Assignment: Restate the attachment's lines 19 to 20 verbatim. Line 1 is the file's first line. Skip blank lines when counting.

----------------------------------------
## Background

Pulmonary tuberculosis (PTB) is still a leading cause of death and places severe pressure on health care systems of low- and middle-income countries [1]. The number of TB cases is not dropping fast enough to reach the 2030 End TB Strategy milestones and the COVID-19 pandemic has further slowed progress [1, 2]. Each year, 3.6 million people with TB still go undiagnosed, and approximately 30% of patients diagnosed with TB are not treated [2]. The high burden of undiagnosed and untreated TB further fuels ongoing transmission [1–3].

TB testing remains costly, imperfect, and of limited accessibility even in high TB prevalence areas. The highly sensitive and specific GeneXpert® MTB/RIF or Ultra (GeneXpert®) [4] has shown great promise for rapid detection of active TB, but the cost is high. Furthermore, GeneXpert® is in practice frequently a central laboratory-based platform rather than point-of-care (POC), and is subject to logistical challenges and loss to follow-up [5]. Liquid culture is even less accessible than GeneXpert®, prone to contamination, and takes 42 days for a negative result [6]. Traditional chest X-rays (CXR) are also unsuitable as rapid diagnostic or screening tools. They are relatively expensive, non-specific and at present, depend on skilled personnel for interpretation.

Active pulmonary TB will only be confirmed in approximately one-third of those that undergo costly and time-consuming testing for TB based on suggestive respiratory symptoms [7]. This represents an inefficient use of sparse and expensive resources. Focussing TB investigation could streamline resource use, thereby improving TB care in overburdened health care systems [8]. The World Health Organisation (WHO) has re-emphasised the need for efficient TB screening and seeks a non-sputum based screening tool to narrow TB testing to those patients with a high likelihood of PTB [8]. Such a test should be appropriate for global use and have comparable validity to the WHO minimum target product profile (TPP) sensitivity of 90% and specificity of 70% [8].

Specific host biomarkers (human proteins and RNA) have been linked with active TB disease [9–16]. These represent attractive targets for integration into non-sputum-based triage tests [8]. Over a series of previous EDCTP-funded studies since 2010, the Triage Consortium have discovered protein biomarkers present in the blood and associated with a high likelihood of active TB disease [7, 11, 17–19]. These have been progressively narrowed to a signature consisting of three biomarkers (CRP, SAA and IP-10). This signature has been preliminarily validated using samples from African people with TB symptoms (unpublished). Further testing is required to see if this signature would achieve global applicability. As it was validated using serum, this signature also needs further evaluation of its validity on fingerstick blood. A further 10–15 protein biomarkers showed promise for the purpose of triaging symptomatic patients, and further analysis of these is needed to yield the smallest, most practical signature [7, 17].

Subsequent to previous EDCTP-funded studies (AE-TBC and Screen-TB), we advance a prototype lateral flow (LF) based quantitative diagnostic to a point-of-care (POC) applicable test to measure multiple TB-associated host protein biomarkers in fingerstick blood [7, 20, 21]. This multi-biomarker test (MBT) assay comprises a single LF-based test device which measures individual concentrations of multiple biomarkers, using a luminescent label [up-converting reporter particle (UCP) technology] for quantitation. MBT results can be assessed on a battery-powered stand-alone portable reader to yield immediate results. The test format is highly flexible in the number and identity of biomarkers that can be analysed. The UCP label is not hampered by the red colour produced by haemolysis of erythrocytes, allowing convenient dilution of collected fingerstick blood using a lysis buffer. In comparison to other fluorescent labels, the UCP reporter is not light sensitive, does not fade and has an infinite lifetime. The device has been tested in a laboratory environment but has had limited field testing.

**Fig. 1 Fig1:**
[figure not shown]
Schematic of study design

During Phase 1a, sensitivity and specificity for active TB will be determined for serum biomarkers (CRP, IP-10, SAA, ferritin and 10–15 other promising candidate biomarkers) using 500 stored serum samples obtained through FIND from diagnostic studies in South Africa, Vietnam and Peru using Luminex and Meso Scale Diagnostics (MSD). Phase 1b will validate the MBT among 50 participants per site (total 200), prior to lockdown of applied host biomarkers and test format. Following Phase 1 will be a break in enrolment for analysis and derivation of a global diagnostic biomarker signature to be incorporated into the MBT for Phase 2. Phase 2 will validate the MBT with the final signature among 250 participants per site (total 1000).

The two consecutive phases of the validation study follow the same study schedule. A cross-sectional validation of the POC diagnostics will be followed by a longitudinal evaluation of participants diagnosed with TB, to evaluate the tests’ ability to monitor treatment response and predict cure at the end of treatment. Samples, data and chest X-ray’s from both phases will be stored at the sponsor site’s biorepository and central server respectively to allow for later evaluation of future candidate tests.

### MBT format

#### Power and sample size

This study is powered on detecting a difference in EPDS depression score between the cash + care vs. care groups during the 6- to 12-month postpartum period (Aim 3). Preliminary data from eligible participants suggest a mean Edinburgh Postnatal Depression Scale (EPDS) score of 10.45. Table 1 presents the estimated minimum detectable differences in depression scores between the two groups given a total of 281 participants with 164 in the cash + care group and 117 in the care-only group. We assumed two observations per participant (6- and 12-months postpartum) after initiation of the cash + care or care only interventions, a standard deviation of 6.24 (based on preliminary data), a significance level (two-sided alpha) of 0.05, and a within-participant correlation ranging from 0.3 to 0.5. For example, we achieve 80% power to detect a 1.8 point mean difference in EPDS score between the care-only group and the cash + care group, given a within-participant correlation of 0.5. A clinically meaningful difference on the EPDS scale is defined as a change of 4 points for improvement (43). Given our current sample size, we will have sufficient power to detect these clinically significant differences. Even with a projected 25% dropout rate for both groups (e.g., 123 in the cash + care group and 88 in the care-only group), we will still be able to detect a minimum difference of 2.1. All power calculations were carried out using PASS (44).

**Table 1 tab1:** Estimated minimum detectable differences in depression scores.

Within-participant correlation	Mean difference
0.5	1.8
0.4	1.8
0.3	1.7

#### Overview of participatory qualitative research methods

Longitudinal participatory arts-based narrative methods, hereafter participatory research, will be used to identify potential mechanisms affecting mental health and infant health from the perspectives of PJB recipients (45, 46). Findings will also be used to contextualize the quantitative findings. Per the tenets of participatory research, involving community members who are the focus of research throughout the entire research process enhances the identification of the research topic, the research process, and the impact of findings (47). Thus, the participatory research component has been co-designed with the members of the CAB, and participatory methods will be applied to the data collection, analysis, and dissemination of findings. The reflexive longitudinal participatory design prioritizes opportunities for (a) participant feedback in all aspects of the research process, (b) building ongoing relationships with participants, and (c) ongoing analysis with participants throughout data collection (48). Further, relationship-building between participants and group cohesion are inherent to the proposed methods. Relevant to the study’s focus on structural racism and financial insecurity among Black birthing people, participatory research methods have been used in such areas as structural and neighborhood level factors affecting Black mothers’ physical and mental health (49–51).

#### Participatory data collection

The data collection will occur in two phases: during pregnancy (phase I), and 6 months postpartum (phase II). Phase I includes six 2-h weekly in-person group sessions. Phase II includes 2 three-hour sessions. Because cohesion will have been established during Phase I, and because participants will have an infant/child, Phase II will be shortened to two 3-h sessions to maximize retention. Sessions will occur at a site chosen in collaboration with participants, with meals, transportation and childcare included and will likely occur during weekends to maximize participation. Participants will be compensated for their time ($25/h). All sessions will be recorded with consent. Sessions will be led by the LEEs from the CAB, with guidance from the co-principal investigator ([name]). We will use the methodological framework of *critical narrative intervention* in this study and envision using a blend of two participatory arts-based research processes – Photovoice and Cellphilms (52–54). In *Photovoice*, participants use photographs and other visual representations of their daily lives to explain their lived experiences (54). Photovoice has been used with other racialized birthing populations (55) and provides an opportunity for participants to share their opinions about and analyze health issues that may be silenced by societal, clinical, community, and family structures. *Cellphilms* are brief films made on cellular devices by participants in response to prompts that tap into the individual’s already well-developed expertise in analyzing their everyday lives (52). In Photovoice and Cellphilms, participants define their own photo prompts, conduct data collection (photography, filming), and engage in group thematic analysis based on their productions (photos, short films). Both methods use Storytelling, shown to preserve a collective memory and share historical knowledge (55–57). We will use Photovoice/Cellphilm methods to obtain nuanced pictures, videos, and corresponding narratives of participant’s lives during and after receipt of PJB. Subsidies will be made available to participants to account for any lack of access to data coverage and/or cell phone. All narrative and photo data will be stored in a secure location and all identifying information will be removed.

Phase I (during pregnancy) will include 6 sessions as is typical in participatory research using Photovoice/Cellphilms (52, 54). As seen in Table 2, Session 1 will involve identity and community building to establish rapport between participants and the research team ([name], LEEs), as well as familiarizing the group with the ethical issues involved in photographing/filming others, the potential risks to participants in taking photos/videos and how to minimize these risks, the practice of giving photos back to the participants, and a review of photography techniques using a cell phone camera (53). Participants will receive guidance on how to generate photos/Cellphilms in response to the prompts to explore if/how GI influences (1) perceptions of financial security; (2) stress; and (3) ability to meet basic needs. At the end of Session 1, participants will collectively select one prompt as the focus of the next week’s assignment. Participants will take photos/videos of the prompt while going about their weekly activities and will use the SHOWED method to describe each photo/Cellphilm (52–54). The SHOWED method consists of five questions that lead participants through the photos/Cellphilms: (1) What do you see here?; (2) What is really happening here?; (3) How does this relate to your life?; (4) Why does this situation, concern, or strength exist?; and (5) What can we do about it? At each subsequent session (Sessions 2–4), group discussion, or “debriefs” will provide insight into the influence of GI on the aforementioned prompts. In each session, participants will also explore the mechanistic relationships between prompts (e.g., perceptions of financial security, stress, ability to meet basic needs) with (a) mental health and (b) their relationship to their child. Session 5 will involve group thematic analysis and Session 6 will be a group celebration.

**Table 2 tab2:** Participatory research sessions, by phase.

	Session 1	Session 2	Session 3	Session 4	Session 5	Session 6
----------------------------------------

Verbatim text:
0.3	1.7

#### Overview of participatory qualitative research methods